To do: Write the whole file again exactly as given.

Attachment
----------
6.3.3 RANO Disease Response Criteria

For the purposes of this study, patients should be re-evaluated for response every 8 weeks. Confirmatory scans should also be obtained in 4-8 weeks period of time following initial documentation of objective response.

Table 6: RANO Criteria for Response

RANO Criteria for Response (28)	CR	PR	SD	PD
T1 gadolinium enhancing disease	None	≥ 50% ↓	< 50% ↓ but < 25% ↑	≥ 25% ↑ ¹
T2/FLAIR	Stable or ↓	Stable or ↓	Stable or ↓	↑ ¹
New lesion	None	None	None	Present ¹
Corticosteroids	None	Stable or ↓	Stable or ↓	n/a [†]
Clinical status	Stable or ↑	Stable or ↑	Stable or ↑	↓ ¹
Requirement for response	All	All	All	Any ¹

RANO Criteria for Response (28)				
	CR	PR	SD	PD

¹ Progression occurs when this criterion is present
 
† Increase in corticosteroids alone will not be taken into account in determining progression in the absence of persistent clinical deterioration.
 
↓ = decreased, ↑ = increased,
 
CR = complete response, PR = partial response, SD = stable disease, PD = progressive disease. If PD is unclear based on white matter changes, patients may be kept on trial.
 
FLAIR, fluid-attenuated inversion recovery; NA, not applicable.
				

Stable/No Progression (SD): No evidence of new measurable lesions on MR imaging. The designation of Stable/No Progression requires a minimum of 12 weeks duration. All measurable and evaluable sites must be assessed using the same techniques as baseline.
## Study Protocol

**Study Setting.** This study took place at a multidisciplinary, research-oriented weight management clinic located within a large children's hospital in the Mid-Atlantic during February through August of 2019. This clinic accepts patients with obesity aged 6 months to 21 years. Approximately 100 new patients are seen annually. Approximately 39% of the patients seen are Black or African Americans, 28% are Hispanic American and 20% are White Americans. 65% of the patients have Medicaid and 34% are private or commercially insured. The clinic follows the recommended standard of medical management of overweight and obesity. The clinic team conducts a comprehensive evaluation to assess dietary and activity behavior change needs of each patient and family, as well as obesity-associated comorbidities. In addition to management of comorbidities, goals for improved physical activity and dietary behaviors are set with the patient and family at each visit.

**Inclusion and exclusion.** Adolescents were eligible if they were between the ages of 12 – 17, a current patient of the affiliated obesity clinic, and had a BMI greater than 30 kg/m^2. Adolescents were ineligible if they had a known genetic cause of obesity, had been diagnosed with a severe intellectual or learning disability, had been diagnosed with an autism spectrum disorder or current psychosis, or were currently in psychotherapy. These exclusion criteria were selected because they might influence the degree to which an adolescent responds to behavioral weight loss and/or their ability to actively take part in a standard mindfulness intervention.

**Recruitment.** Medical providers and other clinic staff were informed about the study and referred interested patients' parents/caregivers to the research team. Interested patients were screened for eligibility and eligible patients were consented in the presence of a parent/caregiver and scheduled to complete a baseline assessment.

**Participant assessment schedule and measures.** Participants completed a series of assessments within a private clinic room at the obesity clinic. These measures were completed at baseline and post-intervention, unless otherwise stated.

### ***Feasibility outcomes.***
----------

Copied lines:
6.3.3 RANO Disease Response Criteria

For the purposes of this study, patients should be re-evaluated for response every 8 weeks. Confirmatory scans should also be obtained in 4-8 weeks period of time following initial documentation of objective response.

Table 6: RANO Criteria for Response

RANO Criteria for Response (28)	CR	PR	SD	PD
T1 gadolinium enhancing disease	None	≥ 50% ↓	< 50% ↓ but < 25% ↑	≥ 25% ↑ ¹
T2/FLAIR	Stable or ↓	Stable or ↓	Stable or ↓	↑ ¹
New lesion	None	None	None	Present ¹
Corticosteroids	None	Stable or ↓	Stable or ↓	n/a [†]
Clinical status	Stable or ↑	Stable or ↑	Stable or ↑	↓ ¹
Requirement for response	All	All	All	Any ¹

RANO Criteria for Response (28)				
	CR	PR	SD	PD

¹ Progression occurs when this criterion is present
 
† Increase in corticosteroids alone will not be taken into account in determining progression in the absence of persistent clinical deterioration.
 
↓ = decreased, ↑ = increased,
 
CR = complete response, PR = partial response, SD = stable disease, PD = progressive disease. If PD is unclear based on white matter changes, patients may be kept on trial.
 
FLAIR, fluid-attenuated inversion recovery; NA, not applicable.
				

Stable/No Progression (SD): No evidence of new measurable lesions on MR imaging. The designation of Stable/No Progression requires a minimum of 12 weeks duration. All measurable and evaluable sites must be assessed using the same techniques as baseline.
## Study Protocol

**Study Setting.** This study took place at a multidisciplinary, research-oriented weight management clinic located within a large children's hospital in the Mid-Atlantic during February through August of 2019. This clinic accepts patients with obesity aged 6 months to 21 years. Approximately 100 new patients are seen annually. Approximately 39% of the patients seen are Black or African Americans, 28% are Hispanic American and 20% are White Americans. 65% of the patients have Medicaid and 34% are private or commercially insured. The clinic follows the recommended standard of medical management of overweight and obesity. The clinic team conducts a comprehensive evaluation to assess dietary and activity behavior change needs of each patient and family, as well as obesity-associated comorbidities. In addition to management of comorbidities, goals for improved physical activity and dietary behaviors are set with the patient and family at each visit.

**Inclusion and exclusion.** Adolescents were eligible if they were between the ages of 12 – 17, a current patient of the affiliated obesity clinic, and had a BMI greater than 30 kg/m^2. Adolescents were ineligible if they had a known genetic cause of obesity, had been diagnosed with a severe intellectual or learning disability, had been diagnosed with an autism spectrum disorder or current psychosis, or were currently in psychotherapy. These exclusion criteria were selected because they might influence the degree to which an adolescent responds to behavioral weight loss and/or their ability to actively take part in a standard mindfulness intervention.

**Recruitment.** Medical providers and other clinic staff were informed about the study and referred interested patients' parents/caregivers to the research team. Interested patients were screened for eligibility and eligible patients were consented in the presence of a parent/caregiver and scheduled to complete a baseline assessment.

**Participant assessment schedule and measures.** Participants completed a series of assessments within a private clinic room at the obesity clinic. These measures were completed at baseline and post-intervention, unless otherwise stated.

### ***Feasibility outcomes.***